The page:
From Low Engagement to Great Workplace Award Winner — A Hospital’s Journey

In 2010, Mary Lanning Healthcare, a Nebraska hospital with 1,200 employees, had low levels of employee engagement, which translated into high turnover and other unhealthy business metrics. In response, it launched an initiative to increase employee engagement. By 2014, the results were astounding, which resulted in it being one of 40 worldwide recipients of the 2015 Gallup Great Workplace Award. Bruce Cutright, Vice President of HR & Administration, describes the process.

JATHAN JANOVE: What created the momentum for your employee engagement initiative?

BRUCE CUTRIGHT: We were experiencing high turnover, especially in the first year of work. Healthcare organizations can no longer afford to take high turnover and low engagement for granted. Changes brought by the Affordable Care Act, HCAHPS, patient choice and other developments have changed the game. Patient outcomes and satisfaction spell the difference between success and failure. And the evidence demonstrates the link between patient outcomes, satisfaction and employee engagement.

JANOVE: What did you do?

CUTRIGHT: First, we commissioned Gallup to do an employee engagement survey. The results were dismal. We were in the 22nd percentile compared to other hospitals. Our 3:1 ratio of engaged to actively disengaged employees was far below what Gallup considers healthy.

JANOVE: And yet in 2015, Gallup recognized you as one of the most engaged organizations in the world. How had things changed?

CUTRIGHT: Our mean engagement score rose to the 88th percentile; and our engaged-to-disengaged employee ratio went from 3:1 to over 11:1, well above what Gallup considers highly engaged.

JANOVE: Did the rise in employee engagement scores correlate with other metrics?

CUTRIGHT: Yes. We cut overall turnover from 22% to 13% and first year turnover from 48% to 14%. With our nurses, we cut turnover from 25% to 10%, and we cut first-year nurse turnover to zero. The reduction in nurse turnover alone saves us nearly $1 million/year. Also, over this time period, the hospital’s operating margin went from -2% to +6%. In 2010, we had a net operating loss of $1.3 million. In 2014, we had a $6.9 million net operating gain.

JANOVE: What were the critical factors that caused the turnaround?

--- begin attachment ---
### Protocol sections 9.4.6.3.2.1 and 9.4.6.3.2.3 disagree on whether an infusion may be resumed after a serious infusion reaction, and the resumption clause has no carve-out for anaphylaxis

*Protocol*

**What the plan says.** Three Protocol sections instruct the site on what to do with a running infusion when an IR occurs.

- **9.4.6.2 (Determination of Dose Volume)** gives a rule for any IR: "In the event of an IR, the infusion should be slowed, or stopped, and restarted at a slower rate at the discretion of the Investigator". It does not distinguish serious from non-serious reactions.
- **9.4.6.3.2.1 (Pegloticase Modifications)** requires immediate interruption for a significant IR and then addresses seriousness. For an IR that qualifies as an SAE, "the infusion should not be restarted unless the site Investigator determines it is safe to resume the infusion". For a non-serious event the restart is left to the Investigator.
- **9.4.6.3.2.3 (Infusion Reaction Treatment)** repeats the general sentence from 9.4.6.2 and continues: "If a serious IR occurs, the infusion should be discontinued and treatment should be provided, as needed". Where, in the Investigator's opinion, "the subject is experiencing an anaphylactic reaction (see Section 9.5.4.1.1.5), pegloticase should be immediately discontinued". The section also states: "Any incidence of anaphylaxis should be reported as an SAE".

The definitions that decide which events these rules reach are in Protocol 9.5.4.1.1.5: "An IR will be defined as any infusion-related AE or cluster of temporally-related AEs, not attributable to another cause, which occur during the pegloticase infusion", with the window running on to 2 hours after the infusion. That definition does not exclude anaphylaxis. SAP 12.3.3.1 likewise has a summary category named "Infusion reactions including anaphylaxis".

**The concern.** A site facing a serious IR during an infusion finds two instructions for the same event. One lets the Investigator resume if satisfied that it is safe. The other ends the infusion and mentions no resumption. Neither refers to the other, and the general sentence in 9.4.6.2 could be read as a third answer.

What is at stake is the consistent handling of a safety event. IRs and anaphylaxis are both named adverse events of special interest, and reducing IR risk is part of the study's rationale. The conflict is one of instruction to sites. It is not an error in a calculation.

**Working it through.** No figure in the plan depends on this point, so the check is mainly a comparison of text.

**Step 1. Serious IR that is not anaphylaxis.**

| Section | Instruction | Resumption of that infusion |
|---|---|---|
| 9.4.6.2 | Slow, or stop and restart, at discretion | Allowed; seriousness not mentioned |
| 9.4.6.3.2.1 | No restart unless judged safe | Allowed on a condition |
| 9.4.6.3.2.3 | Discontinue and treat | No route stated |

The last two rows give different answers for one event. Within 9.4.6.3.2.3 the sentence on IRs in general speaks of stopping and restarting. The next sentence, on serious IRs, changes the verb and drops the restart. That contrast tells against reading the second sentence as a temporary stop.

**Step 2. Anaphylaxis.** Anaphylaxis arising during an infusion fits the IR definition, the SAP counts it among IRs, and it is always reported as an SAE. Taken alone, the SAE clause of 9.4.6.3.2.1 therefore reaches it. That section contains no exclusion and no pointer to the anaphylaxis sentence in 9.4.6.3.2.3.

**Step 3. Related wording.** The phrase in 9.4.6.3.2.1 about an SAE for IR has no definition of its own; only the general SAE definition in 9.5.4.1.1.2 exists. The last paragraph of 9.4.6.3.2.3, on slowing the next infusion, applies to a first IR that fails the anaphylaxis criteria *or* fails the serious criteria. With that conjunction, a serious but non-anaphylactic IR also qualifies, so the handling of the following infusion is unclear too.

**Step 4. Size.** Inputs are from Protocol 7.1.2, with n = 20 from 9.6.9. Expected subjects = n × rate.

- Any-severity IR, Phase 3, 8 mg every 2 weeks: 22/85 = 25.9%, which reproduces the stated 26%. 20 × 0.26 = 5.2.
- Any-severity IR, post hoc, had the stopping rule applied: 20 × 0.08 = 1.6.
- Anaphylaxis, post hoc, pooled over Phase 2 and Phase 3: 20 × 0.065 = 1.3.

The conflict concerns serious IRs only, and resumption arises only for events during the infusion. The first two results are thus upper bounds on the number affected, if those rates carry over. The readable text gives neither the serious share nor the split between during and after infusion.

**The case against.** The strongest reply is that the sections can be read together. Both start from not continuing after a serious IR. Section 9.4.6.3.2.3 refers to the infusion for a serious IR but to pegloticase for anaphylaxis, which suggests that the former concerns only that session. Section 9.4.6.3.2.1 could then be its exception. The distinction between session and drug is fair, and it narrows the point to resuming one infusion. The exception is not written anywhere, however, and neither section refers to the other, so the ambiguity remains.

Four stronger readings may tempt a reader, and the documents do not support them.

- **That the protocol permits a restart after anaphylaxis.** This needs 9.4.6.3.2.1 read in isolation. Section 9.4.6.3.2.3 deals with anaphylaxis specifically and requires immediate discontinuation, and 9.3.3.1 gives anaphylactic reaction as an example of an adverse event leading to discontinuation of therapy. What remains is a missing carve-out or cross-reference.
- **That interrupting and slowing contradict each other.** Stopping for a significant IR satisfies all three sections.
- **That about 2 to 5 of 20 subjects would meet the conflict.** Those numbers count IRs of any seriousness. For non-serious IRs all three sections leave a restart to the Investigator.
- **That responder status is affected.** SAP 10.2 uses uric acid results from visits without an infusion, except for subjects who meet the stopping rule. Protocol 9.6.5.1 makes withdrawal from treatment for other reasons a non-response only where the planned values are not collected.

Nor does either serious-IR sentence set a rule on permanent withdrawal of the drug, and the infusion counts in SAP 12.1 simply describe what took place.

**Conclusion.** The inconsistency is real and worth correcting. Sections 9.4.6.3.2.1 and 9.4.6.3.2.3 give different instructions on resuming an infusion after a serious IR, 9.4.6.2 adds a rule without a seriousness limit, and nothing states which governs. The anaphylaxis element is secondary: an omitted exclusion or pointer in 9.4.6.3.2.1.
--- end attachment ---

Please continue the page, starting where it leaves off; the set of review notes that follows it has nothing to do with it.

CUTRIGHT: There were several:

  1. We got the active support and participation of our CEO and board. It wasn’t “Hey HR – Go handle it!” Top leadership remained an integral part of the process.
  2. We focused closely on the relationship between immediate boss and direct report. We believed that improving these relationships are critical to improving employee engagement.
  3. We researched and then employed a tool to help us make better long-term employee selection decisions. In the past, our hiring process had been more informal, which led to some poor choices.
  4. We developed a wellbeing program. Every employee has the opportunity to work with a personal coach to improve their work life and their personal life.
  5. We committed ourselves to avoid the survey-without-action mistake. Each engagement survey has been shared with everyone from board members to the CEO to all employees, with a commitment to acting on the results. Among other steps, we have used data from the surveys to create management core competencies.
  6. We sit down with every director at least twice a year to discuss survey results, which are broken down by division, department and benchmarking references. We discuss their action plan for improving scores. With the backing of our CEO, our directors know we’re serious about results. Accountability is built in.
  7. We revised our onboarding program to focus more on supervisors spending time with their new employees including having lunch together on the first day.
  8. Under the leadership of our Director of Organizational Development Services Sharon Hayek, we created a nurse residency program for new nurses. It involves mentoring, professional development, and has become a fixture.
  9. We replaced our existing performance appraisal system with an approach that focuses on goals and future growth, and doesn’t focus on money.

JANOVE: Now that you’ve created this momentum, how will you maintain it?

CUTRIGHT: This question keeps me up at night. Maintaining momentum is perhaps harder than improving low engagement to high engagement. We have four strategies for 2016:

(1) Employee wellbeing – Gallup has furnished us with questions we will use to assess the aggregate state of employee wellbeing in our organization. This data can be drilled down to department level, giving us an opportunity to design action plans to improve individual wellbeing.

(2) Becoming a strengths-based management organization – Performance management processes and daily interactions between manager and employee will focus on employee strengths, rather than fixing weaknesses.

(3) Enhanced management training — We are adding additional proven concepts in employee engagement to our existing training program.

(4) Intensified focus and analysis of our hiring processes — Insofar as humanly possible, we want to ensure that we hire the right person for the right job every time.

For readers desiring more information about Mary Lanning Healthcare’s experience, Bruce Cutright shares additional thoughts and observations here.